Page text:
A caricature (founded upon some fracas among the students at Yale), in which the faculty were burlesqued, was seized during Morse's student days, handed to President Dwight, and the author, who was no other than our young friend, called up. The delinquent received a severe lecture upon his waste of time, violation of college laws, and filial disobedience, without exhibiting any sign of contrition; but when at length Doctor Dwight said to him, "Morse, you are no painter; this is a rude attempt, a complete failure," he was touched to the quick, and could not keep back the tears.
The canvas, executed by Morse at the age of nineteen, of the landing of the Pilgrims, which may be seen at the Charlestown City Hall, is certainly not a masterpiece. Yet the lad was determined to learn to paint, and to this end accompanied Allston to Europe, where he became a pupil of West, and, it is said, also of Copley.
West had become the foremost painter of his time in England when our ambitious young artist was presented to him, but from the beginning he took a great interest in the Charlestown lad, and showed him much attention. Once in after years Morse related to a friend this most interesting anecdote of his great master: "I called upon Mr. West at his house in Newman Street one morning, and in conformity to the order given to his servant Robert always to admit Mr. Leslie and myself even if he was engaged in his private studies, I was shown into his studio.
"As I entered a half-length portrait of George III. stood before me on an easel, and Mr. West was sitting with his back toward me copying from it upon canvas. My name having been mentioned to him, he did not turn, but pointing with the pencil he had in his hand to the portrait from which he was copying, he said, 'Do you see that picture, Mr. Morse?'
"'Yes, sir,' I said, 'I perceive it is the portrait of the king.'
"'Well,' said Mr. West, 'the king was sitting to me for that portrait when the box containing the American Declaration of Independence was handed to him.'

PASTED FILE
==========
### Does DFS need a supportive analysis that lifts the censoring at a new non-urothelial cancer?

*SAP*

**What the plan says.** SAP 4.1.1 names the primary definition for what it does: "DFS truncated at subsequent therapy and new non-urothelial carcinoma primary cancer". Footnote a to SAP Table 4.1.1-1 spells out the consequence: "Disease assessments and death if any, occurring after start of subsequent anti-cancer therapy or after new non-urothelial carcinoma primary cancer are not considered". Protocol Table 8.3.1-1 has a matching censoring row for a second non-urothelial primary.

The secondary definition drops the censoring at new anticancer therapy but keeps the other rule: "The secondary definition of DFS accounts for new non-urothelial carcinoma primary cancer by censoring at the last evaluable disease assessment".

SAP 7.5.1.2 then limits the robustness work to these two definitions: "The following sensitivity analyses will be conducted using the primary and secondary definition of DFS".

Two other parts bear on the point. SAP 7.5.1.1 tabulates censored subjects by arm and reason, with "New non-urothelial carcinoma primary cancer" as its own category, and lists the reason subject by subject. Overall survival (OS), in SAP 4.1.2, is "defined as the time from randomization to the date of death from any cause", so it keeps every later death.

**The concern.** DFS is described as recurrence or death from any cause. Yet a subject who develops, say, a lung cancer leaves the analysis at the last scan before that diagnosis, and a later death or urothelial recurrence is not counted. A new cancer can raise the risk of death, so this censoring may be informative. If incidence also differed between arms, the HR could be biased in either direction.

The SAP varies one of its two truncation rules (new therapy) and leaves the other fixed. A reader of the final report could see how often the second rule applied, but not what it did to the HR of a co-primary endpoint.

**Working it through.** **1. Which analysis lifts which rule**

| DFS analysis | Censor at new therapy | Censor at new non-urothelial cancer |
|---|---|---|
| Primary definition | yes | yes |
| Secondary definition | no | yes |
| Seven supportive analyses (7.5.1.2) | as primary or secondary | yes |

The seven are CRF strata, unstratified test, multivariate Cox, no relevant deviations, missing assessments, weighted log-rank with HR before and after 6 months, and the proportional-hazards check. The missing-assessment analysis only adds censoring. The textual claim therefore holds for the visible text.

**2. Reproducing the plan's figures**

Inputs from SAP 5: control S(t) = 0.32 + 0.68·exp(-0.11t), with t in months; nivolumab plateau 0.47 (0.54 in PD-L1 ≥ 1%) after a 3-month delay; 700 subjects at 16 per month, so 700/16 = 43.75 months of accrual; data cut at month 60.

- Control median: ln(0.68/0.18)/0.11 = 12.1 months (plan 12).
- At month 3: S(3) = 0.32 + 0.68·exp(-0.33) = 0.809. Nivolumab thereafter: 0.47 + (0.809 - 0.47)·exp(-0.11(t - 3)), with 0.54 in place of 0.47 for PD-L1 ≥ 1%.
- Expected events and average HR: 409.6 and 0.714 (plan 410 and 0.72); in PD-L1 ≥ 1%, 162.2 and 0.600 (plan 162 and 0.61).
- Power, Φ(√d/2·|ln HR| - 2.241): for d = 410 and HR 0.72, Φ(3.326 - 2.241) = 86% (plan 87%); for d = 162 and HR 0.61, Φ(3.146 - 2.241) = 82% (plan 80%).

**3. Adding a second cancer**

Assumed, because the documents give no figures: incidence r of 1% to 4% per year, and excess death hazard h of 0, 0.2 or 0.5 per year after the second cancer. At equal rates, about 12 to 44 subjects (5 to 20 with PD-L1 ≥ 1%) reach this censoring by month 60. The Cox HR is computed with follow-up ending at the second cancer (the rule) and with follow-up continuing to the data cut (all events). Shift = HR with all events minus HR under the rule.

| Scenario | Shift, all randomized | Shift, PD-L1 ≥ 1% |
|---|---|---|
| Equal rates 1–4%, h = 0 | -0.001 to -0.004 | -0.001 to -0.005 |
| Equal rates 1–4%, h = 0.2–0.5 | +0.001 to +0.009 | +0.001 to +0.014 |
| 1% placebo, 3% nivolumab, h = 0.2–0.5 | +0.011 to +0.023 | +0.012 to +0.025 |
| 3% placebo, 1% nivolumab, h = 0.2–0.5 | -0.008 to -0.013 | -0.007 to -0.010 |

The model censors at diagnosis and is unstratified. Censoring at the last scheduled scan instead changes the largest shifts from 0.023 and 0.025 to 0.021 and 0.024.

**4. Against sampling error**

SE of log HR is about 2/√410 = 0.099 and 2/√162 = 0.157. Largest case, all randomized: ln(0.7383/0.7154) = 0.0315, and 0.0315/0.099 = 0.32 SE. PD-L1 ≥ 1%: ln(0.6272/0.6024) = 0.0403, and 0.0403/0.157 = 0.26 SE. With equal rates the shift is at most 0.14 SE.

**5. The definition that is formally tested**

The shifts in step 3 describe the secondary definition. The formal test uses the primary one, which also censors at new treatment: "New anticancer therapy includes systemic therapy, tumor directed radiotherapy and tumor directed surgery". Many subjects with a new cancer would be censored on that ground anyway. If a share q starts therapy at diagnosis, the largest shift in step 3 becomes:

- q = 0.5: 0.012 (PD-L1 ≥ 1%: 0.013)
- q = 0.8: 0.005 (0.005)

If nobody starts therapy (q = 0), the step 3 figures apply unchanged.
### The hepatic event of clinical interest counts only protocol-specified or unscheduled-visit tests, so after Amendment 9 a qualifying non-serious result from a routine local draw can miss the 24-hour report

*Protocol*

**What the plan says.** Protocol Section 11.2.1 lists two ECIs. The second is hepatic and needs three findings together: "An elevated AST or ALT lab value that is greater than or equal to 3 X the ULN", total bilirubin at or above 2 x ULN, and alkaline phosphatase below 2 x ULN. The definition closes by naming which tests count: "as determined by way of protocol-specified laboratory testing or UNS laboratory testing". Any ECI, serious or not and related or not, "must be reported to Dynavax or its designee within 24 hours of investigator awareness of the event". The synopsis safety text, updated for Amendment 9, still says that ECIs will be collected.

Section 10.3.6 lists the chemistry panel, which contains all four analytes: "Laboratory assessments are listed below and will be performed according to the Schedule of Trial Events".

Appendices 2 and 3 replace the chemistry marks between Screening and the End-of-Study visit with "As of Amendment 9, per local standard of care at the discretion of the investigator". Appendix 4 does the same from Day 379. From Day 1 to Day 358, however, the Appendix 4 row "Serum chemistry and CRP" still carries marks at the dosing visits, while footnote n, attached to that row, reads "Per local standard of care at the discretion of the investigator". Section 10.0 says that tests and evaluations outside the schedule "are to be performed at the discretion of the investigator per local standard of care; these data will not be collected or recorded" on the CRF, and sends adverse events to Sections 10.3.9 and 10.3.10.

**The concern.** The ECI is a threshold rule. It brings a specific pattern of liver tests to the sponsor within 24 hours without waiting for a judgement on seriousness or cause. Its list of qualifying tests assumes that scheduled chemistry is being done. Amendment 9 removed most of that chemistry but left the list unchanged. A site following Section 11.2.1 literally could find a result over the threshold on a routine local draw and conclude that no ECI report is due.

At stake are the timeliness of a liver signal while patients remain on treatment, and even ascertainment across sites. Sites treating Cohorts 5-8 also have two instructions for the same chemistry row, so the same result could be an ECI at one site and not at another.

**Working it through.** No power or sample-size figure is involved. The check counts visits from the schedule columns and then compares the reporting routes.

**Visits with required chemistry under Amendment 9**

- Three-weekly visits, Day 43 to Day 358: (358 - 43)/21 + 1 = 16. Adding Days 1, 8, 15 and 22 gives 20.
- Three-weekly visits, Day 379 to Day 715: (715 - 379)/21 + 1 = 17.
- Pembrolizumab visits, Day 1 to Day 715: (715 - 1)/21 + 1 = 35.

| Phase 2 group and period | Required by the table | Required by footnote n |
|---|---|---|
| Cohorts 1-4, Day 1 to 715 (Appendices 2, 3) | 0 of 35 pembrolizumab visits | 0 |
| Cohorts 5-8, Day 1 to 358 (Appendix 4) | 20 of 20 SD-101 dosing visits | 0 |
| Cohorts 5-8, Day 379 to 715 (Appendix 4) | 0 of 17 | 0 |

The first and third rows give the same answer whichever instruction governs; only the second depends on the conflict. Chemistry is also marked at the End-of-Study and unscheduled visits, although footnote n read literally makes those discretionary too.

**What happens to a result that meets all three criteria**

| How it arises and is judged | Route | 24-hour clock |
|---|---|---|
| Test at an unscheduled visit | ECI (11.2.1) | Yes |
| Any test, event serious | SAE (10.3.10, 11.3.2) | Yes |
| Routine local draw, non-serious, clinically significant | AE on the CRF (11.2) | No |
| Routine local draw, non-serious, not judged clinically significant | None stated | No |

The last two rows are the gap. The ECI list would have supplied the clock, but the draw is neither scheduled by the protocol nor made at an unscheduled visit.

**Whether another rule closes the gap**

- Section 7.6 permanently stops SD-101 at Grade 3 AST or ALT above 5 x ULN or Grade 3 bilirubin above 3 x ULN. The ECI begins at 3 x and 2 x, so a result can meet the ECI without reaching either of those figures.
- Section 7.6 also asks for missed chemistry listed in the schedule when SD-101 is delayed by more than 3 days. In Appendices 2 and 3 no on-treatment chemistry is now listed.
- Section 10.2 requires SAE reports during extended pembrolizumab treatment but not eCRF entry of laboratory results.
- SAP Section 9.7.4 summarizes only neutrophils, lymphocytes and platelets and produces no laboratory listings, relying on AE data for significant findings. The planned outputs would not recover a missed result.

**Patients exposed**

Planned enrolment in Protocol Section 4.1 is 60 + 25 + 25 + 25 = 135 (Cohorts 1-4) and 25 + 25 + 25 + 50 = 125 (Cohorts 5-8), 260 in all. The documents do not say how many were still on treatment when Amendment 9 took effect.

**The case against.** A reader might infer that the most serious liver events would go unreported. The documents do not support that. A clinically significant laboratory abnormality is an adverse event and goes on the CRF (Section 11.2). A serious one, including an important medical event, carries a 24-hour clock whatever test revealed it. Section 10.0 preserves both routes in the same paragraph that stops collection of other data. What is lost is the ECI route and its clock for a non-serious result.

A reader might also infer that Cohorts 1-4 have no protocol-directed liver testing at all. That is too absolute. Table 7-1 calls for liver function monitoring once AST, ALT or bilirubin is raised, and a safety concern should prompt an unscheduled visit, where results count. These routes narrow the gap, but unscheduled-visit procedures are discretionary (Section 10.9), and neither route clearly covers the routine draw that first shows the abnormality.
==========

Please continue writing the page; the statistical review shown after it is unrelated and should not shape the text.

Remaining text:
"'Indeed,' I answered; 'and what appeared to be the emotions of the king? What did he say?'
"'His reply,' said Mr. West, 'was characteristic of the goodness of his heart: "If they can be happier under the government they have chosen than under me, I shall be happy." '" 2
Morse returned to Boston in the autumn of 1815, and there set up a studio. But he was not too occupied in painting to turn a hand to invention, and we find him the next winter touring New Hampshire and Vermont trying to sell to towns and villages a fire-engine pump he had invented, while seeking commissions to paint portraits at fifteen dollars a head. It was that winter that he met in Concord, New Hampshire, Miss Lucretia P. Walker, whom he married in the autumn of 1818, and whose death in February, 1825, just after he had successfully fulfilled a liberal com-mission to paint General Laf ayette, was the great blow of his young manhood.
The National Academy of Design Morse helped to found in New York in 1826, and of this institution he was first president. About the same time we find him renewing his early interest in electrical experiments. A few years later he is sailing for Europe, there to execute many copying commissions. And on his return from this stay abroad the idea of the telegraph suggested itself to him.
Of the exact way in which Morse first conceived the idea of making electricity the means of conveying intelligence, various accounts have been given, the one usually accepted being that while on board the packet-ship Sully, a fellow passenger related some experiments he had witnessed in Paris with the electro-magnet, a recital which made such an impression upon one of his auditors that he walked. the deck the whole night. Professor Morse's own statement was that he gained his knowledge of the working of the electro-magnet while attending the lectures of Doctor J. Freeman Dana, then professor of chemistry in the University of New York, lectures which were delivered before the New York Atheneum.